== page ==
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Insight & Opinion

Budget brings little in the way of positives for the buy-to-let market

Author: Staff





In 2015, the chancellor George Osborne dealt a double blow to the UK’s rental market when he announced that there would be a move away from the ability of buy-to-let investors to deduct mortgage interest from taxable income, as well as bringing about the introduction of a new Stamp Duty levy amounting to three per cent on second-home purchases.

Budget announcement for 2016

However, headed into today’s (March 16th) Budget announcement for 2016, there was some hope that there would be a reprieve this year for landlords and investors after a period of governmental difficulty. Sadly, this proved not to be the case, with Mr Osborne announcing yet more bad news for the sector.


With just under a month to go until the introduction of the Stamp Duty levy that many believe will drive investment away from the private rented sector in the UK thanks to the increasing cost of purchasing stock, the chancellor has now revealed that investors in the sector are to be excluded from the Capital Gains Tax changes that many other sectors will welcome with open arms. Read more about Stamp Duty changes…

Capital Gains Tax

Mr Osborne said as part of his speech today that the highest band of Capital Gains Tax will be slashed from its current level of 28 per cent to just 20 per cent. The lower band will drop at the same time from its current level of 18 per cent to just 10 per cent as of the start of the new tax year in April. However, gains made on residential property will not be eligible on the decreased rate.

Other changes included National Insurance breaks for some people across the country, and the introduction of a sugar tax that is designed to fight obesity while raising £500 million for the economy.

In what is now the third Budget in a row that has hit landlords and property investors, Mr Osborne announced that the Capital Gains Tax cuts will not apply to those who are purchasing rental properties, leading many in the sector to question whether or not the chancellor simply has something against the growing rental market.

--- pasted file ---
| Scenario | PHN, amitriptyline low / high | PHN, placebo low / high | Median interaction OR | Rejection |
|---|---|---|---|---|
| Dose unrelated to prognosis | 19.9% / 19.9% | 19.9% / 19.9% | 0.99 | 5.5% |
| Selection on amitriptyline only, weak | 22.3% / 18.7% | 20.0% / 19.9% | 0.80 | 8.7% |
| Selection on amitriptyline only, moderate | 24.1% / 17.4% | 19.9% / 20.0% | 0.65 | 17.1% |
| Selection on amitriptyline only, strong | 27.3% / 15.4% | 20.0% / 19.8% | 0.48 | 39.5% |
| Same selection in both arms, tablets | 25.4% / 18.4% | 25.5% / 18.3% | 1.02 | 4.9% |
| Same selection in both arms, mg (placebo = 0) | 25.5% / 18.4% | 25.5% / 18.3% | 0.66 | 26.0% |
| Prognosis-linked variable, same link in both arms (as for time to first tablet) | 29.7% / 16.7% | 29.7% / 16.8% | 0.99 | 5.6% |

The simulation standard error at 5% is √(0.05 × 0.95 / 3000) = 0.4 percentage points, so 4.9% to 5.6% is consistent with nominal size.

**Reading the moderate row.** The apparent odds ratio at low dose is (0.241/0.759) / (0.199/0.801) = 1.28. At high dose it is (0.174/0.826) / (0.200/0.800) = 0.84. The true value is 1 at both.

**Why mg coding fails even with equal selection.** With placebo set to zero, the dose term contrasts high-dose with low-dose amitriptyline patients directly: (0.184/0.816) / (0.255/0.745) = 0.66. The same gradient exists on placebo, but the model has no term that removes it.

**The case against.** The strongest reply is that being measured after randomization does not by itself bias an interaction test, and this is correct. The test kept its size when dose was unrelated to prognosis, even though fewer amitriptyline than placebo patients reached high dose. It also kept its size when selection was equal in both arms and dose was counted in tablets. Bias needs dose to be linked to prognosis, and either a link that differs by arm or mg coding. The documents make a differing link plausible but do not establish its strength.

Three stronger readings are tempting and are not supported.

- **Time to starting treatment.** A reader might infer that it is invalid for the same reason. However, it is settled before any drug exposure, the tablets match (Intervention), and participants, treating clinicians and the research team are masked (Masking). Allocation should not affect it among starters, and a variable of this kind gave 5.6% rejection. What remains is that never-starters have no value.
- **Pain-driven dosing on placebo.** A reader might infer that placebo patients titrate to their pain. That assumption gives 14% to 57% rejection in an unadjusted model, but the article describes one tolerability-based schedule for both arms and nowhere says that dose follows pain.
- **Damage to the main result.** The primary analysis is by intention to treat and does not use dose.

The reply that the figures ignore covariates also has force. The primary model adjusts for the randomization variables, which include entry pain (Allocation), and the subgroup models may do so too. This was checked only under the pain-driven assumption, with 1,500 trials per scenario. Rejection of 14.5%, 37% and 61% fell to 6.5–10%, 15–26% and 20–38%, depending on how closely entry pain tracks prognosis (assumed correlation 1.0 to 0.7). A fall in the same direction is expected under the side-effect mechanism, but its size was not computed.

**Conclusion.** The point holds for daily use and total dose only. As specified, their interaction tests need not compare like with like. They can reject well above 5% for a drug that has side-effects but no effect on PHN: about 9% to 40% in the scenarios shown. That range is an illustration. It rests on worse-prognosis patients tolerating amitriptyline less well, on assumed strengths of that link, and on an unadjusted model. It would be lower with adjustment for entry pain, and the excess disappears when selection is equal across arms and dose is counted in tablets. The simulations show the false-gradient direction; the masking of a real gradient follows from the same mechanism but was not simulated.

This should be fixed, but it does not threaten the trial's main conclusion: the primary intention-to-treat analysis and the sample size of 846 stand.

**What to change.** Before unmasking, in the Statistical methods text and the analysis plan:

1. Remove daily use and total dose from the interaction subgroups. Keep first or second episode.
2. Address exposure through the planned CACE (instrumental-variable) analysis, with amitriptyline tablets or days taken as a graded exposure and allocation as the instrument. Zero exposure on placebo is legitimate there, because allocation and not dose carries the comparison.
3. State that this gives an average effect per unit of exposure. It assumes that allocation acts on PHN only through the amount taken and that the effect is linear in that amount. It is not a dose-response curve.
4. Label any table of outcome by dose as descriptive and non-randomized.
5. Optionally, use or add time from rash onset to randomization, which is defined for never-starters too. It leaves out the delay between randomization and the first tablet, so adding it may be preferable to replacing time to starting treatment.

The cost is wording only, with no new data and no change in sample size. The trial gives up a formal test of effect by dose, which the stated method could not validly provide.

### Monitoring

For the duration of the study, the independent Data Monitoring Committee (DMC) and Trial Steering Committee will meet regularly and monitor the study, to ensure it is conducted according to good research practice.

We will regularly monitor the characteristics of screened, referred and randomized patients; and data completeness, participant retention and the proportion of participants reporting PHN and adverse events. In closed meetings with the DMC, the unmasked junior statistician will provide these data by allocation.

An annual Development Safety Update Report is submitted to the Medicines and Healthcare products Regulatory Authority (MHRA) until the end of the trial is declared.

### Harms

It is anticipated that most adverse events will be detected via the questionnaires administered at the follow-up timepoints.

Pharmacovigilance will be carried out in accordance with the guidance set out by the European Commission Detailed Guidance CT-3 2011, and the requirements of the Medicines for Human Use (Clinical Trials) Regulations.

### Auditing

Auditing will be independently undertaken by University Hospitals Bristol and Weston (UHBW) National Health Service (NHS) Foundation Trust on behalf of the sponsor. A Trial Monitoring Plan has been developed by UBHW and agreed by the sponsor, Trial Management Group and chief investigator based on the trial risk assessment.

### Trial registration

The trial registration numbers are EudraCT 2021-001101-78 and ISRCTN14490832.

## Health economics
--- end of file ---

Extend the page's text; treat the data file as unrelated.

2016 Budget Reaction

Jamie Morrison, private clients partner at the chartered accountants HW Fisher & Company said that it would be completely understandable for investors to believe the chancellor has something against them, adding that investors are once again being sacrificed to push the government’s agenda of getting more people onto the housing ladder, despite more than four million people living in rented properties across the booming sector.

“With more incentives to help savers and first time buyers get on the property ladder, buy to let owners have once again been cast in the role of fall guy,” Mr Morrison said.


David Cox, managing director of the Association of Residential Letting Agents (ARLA), said: “The sector has been punitively taxed, with Stamp Duty on buy to let properties, mortgage interest relief and now capital gains tax changes. It’s an outright assault on the sector.”

He went on to add that every other sector has been offered incentives and tax breaks that will help them to grow and thrive down the line, while the buy-to-let market has simply been struck by cuts, extra charges and increasing difficulties in continuing to provide the valuable service it does.

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